Enay: I’m curious to know what skills or characteristics you think have given you a competitive edge in your fields?
Chang: One of the things they’ve all said is confidence, and that certainly helps, but also learning how to face some battles and not back down too fast. You sometimes have to compromise, but if you back down too fast, you’re just going to be run over. One of the biggest challenges for women that I see on a very consistent basis in our industry is skills that are admired in men – perseverance, being direct, being a hard-charger – are construed in women as being combative, not a team player. (Others agree). We face that constantly and have to get people beyond those feelings that it’s different for women, because it’s not different. I always reminded my kids that they didn’t have brothers, but I had three brothers and learned to fight very early, and I did survive. My mom always reminded me, though, “Make sure you choose ones where the goal is worth it, because you’re going to have a rough time when you battle with three brothers and make sure the goal is worth it.” I think that relates to business: Pick your battles.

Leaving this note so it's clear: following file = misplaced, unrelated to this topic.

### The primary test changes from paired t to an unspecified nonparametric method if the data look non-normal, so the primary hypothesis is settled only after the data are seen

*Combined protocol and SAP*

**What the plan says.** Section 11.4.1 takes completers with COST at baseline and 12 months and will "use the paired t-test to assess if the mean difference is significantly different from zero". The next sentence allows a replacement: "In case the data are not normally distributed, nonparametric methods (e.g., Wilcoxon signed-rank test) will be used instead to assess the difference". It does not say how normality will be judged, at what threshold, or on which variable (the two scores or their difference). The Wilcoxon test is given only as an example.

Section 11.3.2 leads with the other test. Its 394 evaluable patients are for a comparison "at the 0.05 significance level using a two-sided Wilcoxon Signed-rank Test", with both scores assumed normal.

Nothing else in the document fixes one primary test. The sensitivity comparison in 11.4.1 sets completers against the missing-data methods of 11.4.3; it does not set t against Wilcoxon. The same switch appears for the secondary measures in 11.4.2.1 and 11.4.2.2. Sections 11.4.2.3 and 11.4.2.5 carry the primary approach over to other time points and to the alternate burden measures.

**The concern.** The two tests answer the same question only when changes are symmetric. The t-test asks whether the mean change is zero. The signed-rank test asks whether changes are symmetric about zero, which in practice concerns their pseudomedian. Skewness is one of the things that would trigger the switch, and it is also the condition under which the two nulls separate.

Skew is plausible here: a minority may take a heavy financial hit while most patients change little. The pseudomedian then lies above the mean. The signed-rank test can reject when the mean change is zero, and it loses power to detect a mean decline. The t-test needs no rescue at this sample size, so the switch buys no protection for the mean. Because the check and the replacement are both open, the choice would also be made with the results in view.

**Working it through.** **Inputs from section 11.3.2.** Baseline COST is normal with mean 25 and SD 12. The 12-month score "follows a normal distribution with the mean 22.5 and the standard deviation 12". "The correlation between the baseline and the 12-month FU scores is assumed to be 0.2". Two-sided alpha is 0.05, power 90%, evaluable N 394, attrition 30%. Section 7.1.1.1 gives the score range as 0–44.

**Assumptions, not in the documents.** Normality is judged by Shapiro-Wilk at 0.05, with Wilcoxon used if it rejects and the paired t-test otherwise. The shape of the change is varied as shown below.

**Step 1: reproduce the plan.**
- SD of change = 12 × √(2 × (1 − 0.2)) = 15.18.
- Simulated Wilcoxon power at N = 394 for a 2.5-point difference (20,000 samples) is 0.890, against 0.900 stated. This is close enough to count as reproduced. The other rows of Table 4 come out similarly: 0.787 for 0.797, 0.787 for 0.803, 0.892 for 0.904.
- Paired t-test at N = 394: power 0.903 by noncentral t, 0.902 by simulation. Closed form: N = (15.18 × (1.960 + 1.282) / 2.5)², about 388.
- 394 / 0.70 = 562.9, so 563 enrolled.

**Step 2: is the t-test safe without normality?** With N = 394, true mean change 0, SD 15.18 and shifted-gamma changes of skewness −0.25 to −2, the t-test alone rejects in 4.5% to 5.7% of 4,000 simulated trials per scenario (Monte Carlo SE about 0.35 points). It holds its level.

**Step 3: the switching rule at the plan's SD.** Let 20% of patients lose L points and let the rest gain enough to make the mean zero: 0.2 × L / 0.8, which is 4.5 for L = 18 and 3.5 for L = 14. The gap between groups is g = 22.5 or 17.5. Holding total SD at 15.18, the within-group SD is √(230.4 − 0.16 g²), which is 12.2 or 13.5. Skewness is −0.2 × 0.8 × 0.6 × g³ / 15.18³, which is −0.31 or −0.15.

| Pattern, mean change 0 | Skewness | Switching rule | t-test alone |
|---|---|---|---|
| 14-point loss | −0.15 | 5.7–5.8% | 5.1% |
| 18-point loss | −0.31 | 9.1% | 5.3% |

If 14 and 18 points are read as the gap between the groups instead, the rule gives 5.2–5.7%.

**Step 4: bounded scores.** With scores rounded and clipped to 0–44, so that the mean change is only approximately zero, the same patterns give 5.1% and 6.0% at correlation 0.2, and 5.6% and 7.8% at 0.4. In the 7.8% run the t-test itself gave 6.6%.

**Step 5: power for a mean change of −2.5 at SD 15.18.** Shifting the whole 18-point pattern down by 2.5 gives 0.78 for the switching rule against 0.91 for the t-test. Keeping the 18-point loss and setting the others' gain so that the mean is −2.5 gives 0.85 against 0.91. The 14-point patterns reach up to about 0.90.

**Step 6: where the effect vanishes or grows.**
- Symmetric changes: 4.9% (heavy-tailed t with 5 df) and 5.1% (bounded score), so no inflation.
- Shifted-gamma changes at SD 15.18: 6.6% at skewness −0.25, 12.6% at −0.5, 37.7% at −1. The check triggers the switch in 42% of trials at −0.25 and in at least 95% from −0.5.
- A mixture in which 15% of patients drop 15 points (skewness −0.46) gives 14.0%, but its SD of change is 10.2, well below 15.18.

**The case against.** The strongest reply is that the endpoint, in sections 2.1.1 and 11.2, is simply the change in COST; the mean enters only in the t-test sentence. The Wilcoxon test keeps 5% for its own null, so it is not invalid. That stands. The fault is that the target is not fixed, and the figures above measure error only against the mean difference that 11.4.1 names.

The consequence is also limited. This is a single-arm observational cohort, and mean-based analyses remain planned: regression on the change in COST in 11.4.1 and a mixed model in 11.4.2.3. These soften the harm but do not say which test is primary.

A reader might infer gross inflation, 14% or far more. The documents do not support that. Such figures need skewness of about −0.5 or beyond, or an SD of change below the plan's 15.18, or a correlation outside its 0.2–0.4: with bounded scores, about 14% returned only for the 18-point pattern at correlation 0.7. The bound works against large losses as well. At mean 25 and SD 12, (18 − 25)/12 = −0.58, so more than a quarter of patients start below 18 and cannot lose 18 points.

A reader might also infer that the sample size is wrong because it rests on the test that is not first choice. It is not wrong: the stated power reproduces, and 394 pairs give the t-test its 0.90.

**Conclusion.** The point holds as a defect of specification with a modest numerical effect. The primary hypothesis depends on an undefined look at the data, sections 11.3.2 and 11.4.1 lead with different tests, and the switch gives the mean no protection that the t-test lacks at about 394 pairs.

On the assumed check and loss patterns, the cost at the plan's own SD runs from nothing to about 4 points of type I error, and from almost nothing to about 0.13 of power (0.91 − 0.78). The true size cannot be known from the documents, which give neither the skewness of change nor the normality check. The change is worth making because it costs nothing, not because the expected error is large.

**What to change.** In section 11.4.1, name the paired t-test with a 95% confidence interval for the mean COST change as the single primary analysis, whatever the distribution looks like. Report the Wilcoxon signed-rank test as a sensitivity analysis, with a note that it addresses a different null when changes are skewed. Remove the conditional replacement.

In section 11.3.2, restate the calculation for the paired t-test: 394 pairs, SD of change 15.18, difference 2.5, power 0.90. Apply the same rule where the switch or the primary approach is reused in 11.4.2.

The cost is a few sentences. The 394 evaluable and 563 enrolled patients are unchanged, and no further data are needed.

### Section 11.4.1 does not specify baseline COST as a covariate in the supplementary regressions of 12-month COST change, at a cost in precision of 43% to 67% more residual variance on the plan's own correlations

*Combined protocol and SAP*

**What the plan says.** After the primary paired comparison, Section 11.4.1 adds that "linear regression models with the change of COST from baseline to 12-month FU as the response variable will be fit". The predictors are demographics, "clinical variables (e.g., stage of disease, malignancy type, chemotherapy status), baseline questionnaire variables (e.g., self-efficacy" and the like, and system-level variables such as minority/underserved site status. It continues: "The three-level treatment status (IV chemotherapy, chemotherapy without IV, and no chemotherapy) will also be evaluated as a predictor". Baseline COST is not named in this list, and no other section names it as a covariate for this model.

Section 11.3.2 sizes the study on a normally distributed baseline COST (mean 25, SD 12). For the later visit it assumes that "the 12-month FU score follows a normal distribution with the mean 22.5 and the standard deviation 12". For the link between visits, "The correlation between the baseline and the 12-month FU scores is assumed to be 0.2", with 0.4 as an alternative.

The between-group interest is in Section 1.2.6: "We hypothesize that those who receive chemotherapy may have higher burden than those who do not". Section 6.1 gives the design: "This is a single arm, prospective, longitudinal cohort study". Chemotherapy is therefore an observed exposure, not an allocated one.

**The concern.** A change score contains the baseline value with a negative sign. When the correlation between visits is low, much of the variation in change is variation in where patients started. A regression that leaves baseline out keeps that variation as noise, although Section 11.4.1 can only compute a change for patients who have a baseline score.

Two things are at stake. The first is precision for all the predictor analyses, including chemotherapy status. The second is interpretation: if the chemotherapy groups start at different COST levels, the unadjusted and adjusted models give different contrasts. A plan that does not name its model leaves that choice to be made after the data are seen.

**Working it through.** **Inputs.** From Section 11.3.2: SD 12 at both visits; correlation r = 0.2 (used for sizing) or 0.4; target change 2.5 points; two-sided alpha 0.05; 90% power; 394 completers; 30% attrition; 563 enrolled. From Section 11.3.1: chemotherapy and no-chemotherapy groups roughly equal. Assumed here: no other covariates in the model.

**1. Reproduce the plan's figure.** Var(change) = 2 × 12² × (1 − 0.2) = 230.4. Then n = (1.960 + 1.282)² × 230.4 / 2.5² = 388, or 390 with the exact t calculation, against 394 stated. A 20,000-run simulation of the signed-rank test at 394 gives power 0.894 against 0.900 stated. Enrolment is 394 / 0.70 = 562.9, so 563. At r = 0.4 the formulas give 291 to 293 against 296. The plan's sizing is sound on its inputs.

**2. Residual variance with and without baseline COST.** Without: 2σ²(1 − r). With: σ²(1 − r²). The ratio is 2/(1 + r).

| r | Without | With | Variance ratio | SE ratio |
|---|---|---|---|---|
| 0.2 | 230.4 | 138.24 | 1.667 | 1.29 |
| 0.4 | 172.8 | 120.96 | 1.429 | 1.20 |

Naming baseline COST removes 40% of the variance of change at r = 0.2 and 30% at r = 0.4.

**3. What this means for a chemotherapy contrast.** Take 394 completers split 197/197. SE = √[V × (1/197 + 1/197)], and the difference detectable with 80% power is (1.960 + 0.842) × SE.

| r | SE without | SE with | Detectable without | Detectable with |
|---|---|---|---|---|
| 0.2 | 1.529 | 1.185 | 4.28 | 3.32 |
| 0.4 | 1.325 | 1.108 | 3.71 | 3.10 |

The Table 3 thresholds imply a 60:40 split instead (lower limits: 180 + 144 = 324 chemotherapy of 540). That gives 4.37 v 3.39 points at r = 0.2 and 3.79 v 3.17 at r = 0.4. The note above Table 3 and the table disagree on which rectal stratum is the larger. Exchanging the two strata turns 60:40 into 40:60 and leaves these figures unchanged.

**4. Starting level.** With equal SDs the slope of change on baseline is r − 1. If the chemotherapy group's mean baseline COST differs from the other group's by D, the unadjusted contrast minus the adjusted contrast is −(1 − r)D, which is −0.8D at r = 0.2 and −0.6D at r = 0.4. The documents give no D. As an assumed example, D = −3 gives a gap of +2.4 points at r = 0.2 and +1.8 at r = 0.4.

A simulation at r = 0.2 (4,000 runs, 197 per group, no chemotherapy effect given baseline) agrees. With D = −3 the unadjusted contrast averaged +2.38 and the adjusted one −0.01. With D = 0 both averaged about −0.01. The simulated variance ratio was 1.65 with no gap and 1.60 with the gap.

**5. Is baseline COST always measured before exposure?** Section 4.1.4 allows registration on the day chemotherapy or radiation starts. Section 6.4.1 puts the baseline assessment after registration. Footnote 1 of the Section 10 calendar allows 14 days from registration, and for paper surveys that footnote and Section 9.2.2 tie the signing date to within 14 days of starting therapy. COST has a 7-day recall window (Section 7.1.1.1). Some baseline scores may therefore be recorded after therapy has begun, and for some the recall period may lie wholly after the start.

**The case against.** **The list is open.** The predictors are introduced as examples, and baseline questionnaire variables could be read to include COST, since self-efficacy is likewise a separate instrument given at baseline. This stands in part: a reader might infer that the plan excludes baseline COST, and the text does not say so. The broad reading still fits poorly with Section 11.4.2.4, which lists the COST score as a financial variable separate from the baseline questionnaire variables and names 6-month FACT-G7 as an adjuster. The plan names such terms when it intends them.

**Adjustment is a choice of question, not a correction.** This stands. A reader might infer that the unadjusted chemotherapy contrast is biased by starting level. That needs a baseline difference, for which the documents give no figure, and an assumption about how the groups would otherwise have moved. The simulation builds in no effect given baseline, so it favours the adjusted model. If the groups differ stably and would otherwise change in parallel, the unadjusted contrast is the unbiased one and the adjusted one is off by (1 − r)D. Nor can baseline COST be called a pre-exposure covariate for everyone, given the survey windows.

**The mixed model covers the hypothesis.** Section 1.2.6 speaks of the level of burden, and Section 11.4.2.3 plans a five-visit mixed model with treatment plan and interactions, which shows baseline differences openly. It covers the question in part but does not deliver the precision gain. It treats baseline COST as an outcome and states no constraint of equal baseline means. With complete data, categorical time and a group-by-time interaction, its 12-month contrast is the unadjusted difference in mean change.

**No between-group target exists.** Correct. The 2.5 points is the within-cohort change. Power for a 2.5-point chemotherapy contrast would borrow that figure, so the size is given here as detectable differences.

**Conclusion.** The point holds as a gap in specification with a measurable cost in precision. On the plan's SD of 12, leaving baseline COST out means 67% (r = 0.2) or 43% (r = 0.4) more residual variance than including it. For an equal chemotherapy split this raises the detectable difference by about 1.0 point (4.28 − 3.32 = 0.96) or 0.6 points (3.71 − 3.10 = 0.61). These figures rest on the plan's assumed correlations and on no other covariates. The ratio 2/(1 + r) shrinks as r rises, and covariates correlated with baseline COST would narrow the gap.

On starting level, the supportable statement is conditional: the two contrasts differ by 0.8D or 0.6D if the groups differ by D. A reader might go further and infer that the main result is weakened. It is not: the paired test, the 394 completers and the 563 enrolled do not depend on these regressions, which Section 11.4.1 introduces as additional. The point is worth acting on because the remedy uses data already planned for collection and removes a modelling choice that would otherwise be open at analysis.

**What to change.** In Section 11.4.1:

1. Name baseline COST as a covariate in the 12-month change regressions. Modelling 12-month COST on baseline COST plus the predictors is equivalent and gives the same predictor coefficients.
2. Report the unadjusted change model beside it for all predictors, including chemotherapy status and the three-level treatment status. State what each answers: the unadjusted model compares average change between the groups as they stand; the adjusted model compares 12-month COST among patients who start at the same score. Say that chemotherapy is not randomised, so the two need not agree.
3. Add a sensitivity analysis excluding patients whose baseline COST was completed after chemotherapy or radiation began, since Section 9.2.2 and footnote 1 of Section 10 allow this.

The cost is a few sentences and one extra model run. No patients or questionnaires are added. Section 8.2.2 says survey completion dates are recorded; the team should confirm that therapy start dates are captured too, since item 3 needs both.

Pacarro: If you look at the words we’ve used before – collaboration, cooperation, bringing the community together – I think those are important traits that women tend to have. Seeing the best in others, trying to bring out the skill sets of those around you, finding out who to develop. We tend to look for that more because we do that in our children. I’m not saying men don’t do that, but we tend to have more of a knack for it, so those things are important to us.